The baffle device 220 can be configured in a variety of fashions to provide the above-described movement. For example, in one embodiment, the baffle device 220 includes an annular hub 224 having a leading end 226 and a trailing end 228. A radial support 230 extends from the leading end 226 and maintains the obstruction body 222 relative to the hub 224. The support 230 forms channels 231 through which gas flow can occur. Further, the hub 224 is slidably disposed within an annular slot 232 formed by the housing 202, for example by a shoulder 234. The slot 232 is fluidly connected to the HF port 210 and is sized to establish a fluidly-sealed relationship relative to the hub 224. Upon final assembly, then, the hub 224 is slidable within the slot 232, moving the obstruction body 222 from the closed position (pulse off) of FIG. 6A to the opened position (pulse on) of FIG. 6B, and vice-versa, in response to the gas flow/pressure acting on the trailing end 228. In this regard, a biasing member 236 (e.g., a spring) biases the hub 224 to the closed position, with the shoulder 234 providing a stop surface to movement of the hub 224 beyond the closed position of FIG. 6A (i.e., the shoulder prevents the hub 224 from moving leftward in FIG. 6A).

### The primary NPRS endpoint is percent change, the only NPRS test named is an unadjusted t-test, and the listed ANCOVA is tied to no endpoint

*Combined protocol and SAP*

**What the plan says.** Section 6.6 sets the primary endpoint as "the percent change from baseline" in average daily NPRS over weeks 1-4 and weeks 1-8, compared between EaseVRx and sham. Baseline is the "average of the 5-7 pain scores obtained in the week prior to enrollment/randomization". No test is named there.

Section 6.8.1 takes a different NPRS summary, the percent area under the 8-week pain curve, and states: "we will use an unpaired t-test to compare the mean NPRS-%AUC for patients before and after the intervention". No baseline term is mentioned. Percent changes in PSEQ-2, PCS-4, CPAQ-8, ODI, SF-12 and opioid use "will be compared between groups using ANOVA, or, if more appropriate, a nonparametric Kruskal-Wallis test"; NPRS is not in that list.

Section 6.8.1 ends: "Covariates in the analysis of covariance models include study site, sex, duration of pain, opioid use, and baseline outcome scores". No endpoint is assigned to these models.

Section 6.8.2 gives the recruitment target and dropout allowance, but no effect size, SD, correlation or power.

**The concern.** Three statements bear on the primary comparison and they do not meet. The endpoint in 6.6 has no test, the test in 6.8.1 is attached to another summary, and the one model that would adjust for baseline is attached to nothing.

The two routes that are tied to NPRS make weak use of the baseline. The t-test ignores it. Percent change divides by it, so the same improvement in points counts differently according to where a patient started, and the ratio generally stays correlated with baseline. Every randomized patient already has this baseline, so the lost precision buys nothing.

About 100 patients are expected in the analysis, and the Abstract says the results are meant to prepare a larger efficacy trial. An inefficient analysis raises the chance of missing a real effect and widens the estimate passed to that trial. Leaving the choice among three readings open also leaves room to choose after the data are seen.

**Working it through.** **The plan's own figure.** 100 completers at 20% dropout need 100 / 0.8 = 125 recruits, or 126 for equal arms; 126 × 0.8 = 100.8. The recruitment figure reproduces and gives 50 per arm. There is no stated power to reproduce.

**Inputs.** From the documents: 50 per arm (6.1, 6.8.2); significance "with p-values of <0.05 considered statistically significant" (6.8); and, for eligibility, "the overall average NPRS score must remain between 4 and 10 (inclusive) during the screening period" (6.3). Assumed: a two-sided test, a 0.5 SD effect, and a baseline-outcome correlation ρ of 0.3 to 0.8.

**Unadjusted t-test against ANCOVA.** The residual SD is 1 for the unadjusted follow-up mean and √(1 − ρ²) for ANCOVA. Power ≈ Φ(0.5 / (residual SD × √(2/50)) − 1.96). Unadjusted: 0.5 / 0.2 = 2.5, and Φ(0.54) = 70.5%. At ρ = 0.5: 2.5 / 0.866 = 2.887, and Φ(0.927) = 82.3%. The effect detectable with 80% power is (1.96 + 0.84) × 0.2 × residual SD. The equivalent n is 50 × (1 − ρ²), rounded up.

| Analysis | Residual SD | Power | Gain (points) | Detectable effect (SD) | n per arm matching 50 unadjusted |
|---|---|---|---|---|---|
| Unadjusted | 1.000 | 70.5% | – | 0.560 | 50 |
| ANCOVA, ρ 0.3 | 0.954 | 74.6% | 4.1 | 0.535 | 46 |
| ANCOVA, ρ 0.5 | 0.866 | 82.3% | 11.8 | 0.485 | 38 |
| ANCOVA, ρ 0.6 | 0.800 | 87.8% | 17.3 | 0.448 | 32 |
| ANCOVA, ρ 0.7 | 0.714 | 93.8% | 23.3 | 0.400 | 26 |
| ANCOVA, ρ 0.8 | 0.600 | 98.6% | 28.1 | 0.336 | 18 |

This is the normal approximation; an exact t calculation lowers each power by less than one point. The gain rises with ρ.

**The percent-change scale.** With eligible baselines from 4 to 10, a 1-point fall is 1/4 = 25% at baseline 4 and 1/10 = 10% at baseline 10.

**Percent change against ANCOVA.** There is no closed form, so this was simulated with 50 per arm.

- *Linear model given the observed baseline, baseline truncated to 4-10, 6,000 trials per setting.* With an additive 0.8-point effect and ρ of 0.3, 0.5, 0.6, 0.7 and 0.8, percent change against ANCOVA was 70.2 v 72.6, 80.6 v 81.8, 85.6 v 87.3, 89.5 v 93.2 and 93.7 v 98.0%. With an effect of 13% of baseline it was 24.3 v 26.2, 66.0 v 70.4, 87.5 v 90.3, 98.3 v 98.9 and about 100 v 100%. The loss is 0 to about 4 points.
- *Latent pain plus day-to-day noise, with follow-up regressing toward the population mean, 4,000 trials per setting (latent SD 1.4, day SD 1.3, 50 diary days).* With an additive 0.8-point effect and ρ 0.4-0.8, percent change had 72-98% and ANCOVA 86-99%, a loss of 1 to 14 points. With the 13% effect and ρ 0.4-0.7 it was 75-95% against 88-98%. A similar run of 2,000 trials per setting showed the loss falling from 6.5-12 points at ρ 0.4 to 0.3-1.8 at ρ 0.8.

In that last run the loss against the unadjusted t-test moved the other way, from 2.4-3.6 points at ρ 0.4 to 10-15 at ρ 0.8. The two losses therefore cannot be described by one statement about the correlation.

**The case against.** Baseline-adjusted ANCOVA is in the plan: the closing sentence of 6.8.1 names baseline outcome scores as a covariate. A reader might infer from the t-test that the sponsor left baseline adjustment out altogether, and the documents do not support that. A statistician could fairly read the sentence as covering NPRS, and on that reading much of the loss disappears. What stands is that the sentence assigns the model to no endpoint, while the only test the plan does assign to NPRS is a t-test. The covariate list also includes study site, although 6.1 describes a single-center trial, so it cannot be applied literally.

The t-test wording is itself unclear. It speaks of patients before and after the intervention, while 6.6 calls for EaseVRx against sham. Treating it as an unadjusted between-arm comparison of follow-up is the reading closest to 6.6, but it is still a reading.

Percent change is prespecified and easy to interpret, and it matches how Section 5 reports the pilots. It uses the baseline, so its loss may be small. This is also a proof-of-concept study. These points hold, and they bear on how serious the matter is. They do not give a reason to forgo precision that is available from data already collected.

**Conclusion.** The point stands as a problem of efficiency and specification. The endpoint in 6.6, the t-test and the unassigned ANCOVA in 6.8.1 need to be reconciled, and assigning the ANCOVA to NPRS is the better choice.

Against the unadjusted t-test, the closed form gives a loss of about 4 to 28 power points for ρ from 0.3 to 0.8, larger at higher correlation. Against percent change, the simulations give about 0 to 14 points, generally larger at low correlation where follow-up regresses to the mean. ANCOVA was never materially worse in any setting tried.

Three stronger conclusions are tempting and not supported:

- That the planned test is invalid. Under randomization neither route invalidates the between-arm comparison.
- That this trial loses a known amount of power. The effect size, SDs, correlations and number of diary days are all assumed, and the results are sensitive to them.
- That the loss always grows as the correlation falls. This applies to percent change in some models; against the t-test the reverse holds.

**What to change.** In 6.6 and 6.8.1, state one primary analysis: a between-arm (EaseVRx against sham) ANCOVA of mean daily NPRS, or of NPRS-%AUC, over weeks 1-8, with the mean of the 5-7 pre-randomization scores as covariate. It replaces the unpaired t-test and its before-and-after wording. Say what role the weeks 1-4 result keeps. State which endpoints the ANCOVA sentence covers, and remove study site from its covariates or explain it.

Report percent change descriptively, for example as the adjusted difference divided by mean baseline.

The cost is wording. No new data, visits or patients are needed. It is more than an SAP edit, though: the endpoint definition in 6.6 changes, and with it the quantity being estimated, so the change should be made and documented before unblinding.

A pressure pulse imparted into the slot 232 acts upon the hub 224, generating a sufficient force to overcome that of the biasing member 236, causing the hub 224 to move within the slot 232 (rightward relative to the orientation of FIG. 6A). This movement is translated onto the obstruction body 222 via the support 230. Thus, in response to a positive pressure pulse within the slot 232 via the HF port 210, the baffle device 220 “moves” such that the obstruction body 222 is positioned away from the CPP port 212 as shown in the opened state of FIG. 6B. As the gas flow delivered to the slot 232 cycles “off,” the biasing member 236 forces the hub 224, and thus the obstruction body 222, to return to the normal, closed position (FIG. 6A). The effect of the obstruction body 222 position upon gas flow through the CPP port 212 is described below. A wide variety of other constructions or mechanisms (powered or unpowered) can alternatively be employed to effectuate movement of the obstruction body 222 relative to the CPP port 212 that may, or may not, operate in response to pulsed gas flow from an external source. Thus, in some embodiments, the HF port 210 can be eliminated.